Sometimes I have friends over and worry about being about to entertain everyone regardless of their gaming experience levels. We all want to have fun but shooting grunts in Halo isn’t four-player fun if you have to split the screen four ways, no one wants to come over just to watch their friend trek through and RPG– no matter how much action is in it–, and New Super Mario Bros. should have been subtitled “the death of friendship.” I’ve seen that game get loud, then ugly, then uncomfortably quiet.
Rayman Origins on the other hand is not at all the death of friendship, so much as the birth of collaboration.
On a whim I downloaded the demo because it was colorful and the guys had taken a break to eat food or make drinks or kick rocks. After a play or two in level one and sucking harder than I thought I would, they each wanted a turn.
“Hey, is this multiplayer?’ Husband asked drawing our attention to the faded image of one of Rayman’s friends at the top corner of the screen.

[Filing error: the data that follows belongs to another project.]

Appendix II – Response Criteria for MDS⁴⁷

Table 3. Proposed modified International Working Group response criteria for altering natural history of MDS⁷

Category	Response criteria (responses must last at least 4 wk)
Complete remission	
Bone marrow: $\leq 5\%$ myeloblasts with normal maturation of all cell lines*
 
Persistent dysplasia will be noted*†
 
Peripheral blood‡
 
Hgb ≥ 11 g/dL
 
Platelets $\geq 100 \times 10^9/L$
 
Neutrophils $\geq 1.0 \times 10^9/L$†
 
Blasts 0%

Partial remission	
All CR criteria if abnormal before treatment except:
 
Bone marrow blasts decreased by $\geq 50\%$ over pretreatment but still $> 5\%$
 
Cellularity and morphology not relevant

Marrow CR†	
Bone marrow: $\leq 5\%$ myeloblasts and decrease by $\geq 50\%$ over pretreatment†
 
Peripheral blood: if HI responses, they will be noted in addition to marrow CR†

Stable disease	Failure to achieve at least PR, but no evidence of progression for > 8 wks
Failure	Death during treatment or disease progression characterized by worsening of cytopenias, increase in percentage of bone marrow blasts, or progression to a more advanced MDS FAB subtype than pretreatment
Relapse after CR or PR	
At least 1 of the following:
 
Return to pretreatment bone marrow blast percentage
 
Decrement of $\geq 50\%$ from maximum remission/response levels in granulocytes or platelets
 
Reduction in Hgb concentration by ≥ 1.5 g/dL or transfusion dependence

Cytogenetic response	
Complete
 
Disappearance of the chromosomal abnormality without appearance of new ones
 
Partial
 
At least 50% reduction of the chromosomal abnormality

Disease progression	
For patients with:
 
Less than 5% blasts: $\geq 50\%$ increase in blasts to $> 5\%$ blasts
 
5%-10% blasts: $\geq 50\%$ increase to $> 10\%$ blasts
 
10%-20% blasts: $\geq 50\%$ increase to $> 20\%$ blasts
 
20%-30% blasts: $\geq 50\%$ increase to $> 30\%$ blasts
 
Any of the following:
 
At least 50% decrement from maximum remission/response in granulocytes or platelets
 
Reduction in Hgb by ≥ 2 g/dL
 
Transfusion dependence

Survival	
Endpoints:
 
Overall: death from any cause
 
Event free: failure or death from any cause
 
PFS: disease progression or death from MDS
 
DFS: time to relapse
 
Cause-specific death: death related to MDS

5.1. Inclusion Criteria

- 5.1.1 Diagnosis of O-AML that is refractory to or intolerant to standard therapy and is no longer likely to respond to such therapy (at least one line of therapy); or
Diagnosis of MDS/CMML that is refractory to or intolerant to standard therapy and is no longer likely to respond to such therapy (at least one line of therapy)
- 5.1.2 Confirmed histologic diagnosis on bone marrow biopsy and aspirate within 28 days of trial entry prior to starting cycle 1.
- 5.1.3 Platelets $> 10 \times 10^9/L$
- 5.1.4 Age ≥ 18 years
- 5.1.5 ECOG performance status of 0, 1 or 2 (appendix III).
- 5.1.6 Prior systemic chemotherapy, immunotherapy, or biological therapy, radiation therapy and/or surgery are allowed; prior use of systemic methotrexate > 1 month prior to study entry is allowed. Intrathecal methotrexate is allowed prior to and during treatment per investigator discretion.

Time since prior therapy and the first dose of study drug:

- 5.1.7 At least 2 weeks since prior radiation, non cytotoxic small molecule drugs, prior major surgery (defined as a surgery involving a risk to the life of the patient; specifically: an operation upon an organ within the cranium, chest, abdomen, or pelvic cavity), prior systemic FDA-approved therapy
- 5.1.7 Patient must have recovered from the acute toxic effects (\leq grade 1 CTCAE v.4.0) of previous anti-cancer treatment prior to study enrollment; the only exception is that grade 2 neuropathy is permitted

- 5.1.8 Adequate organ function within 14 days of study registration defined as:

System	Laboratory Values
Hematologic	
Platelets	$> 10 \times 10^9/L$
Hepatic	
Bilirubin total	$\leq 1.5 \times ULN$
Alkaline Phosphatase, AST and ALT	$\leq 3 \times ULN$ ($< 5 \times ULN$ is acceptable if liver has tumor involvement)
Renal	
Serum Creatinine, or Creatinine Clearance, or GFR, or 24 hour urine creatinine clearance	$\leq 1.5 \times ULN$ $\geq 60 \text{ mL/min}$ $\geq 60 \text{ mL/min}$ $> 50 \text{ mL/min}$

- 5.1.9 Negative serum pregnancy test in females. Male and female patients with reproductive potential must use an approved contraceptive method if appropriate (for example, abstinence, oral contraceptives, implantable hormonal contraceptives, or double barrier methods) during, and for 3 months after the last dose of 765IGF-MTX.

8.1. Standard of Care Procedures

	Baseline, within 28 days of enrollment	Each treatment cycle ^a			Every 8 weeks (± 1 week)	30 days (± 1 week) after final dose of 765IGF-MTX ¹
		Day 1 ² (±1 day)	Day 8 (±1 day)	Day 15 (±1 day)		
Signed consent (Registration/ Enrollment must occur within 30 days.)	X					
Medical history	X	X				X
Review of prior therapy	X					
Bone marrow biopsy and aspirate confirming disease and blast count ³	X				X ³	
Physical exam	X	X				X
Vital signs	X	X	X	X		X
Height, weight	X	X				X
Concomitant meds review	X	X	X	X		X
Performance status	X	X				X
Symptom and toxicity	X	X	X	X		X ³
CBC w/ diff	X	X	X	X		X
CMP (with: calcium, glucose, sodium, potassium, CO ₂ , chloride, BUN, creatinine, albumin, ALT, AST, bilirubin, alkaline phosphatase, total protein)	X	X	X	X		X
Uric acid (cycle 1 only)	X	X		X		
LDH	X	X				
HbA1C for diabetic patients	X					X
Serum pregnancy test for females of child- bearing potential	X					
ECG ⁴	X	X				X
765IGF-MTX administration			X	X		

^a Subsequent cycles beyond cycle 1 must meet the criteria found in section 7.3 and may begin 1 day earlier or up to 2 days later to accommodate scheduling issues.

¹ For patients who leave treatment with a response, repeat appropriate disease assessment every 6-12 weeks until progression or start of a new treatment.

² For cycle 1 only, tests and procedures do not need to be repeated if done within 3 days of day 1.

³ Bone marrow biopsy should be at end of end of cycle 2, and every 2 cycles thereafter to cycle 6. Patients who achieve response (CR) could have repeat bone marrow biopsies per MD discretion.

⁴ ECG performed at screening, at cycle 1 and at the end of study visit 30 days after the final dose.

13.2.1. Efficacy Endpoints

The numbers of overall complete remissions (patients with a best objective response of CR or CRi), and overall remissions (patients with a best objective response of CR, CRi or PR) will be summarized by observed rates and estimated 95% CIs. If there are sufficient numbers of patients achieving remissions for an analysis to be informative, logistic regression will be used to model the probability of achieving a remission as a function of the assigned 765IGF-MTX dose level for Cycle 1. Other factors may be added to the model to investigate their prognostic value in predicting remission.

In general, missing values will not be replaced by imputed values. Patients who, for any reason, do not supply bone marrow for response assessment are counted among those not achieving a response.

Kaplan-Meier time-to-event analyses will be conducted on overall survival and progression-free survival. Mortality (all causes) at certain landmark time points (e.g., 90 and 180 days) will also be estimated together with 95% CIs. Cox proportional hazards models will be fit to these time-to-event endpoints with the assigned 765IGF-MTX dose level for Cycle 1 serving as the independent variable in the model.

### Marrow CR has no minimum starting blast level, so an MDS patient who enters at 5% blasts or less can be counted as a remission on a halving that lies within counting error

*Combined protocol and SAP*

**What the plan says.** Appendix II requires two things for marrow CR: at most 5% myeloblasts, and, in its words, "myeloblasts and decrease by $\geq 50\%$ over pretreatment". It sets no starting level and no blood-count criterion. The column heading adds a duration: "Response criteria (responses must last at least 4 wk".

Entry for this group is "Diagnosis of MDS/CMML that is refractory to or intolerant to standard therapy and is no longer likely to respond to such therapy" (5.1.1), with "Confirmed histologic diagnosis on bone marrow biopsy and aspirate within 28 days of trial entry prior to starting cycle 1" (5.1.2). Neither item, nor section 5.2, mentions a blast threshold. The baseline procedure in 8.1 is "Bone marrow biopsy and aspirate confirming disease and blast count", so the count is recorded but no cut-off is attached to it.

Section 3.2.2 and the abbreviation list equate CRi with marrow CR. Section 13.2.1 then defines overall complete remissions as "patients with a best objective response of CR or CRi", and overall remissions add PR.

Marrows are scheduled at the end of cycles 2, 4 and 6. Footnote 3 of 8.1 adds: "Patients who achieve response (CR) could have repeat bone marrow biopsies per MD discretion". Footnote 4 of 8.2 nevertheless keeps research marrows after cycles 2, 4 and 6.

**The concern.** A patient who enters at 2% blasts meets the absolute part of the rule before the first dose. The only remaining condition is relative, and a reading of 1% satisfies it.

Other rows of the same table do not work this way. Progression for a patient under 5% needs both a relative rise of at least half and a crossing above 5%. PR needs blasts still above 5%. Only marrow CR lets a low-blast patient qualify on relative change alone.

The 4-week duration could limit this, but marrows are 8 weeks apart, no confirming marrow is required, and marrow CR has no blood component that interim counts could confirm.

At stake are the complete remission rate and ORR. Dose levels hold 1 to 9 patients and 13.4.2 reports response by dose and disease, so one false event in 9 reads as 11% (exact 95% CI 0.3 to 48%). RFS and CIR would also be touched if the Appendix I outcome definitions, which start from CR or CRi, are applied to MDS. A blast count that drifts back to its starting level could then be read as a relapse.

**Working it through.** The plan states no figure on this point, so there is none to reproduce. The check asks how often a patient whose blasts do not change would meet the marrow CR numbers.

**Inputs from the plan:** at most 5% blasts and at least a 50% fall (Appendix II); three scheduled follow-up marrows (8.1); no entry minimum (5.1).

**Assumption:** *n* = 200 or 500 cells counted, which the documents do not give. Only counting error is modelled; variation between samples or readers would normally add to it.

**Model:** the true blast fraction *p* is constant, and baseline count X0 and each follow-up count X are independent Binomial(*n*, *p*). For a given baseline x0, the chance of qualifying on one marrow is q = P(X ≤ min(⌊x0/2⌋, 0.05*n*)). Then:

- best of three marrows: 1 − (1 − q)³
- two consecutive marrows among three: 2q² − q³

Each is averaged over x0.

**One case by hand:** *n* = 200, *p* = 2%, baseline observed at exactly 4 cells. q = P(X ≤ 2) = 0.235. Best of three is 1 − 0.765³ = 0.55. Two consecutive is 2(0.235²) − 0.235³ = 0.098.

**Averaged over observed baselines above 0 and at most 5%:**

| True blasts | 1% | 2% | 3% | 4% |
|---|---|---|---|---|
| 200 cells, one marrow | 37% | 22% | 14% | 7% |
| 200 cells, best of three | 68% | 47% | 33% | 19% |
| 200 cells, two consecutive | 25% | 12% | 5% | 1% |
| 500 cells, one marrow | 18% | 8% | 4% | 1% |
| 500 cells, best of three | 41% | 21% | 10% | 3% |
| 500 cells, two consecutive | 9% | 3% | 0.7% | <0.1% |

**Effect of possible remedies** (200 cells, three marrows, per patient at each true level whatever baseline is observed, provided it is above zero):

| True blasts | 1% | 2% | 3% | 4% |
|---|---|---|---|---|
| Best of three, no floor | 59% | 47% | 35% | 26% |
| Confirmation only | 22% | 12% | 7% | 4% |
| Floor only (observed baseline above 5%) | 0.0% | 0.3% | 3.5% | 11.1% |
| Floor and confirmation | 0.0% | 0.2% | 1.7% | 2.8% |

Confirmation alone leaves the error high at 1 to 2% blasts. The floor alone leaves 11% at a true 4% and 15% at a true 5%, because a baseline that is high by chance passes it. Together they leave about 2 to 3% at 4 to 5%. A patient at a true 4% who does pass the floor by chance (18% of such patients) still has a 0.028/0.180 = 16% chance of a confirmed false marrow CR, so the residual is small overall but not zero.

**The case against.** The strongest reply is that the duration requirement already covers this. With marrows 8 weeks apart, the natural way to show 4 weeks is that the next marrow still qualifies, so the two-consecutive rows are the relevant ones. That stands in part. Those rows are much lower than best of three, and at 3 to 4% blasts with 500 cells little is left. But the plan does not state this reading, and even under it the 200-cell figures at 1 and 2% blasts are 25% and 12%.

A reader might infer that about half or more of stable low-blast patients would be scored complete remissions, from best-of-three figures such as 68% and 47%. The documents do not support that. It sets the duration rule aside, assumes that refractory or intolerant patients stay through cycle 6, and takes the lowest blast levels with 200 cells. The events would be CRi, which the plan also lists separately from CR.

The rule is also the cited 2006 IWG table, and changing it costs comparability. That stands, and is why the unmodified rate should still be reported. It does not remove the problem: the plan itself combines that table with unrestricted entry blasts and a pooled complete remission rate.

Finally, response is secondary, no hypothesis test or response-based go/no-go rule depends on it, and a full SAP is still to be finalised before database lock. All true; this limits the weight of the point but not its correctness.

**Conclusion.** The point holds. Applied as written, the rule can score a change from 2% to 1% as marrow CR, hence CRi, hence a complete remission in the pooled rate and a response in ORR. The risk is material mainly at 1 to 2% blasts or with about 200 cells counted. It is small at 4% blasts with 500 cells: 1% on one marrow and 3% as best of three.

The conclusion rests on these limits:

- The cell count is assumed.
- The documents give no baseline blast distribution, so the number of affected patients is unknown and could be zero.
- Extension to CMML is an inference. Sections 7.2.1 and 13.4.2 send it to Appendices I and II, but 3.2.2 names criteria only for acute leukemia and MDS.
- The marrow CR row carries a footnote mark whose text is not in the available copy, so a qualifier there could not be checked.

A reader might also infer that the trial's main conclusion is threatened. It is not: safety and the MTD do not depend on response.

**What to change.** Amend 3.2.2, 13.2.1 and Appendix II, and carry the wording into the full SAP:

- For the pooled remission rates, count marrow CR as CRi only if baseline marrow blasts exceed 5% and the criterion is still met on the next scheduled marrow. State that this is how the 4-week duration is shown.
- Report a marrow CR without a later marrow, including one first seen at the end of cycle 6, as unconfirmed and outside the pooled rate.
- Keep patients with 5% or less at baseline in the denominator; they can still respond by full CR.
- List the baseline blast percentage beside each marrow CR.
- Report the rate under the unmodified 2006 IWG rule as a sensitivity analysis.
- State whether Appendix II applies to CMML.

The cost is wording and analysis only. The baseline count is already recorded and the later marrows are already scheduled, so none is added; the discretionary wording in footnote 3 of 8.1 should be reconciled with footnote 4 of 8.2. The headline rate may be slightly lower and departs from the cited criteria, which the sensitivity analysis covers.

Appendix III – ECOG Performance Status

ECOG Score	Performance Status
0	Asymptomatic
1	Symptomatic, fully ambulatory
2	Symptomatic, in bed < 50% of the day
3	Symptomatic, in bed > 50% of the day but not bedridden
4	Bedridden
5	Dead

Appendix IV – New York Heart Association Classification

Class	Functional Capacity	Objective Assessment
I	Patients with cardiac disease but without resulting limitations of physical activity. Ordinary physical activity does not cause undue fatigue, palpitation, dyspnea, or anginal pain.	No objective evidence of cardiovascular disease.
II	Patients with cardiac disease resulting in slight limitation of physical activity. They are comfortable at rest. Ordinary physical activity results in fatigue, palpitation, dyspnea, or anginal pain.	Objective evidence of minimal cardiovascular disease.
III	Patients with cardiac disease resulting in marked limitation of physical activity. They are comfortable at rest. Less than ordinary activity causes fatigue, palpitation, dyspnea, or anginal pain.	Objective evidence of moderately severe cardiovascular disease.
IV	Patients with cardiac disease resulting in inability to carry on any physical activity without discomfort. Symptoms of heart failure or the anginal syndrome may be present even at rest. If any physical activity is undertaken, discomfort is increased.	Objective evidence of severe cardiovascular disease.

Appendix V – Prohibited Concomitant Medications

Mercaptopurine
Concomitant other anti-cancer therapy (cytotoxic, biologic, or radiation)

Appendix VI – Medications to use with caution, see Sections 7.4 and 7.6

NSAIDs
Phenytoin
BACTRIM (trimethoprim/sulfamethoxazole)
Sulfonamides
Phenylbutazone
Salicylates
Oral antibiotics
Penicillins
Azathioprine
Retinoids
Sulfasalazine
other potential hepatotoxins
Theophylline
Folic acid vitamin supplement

I picked up a a controller, turned it on, and pressed a button. It was indeed multiplayer. Not merely co-op, this was full on four players playing the game at the same time.
The controls were intuitive to anyone familiar with platformers. Or not, considering you start out only being able to run and jump and have to earn any additional abilities by rescuing a princess. You always gain these abilities mid-level so you have to use them to get to the end.
While the game is long and the levels vary enough that they don’t get boring, the game gets quite hard after a while. So hard it stops being fun, especially if some players are out performing others.
We never finished it but we had a lot of fun playing it until we gave up. I’d suggest playing it with your friends.
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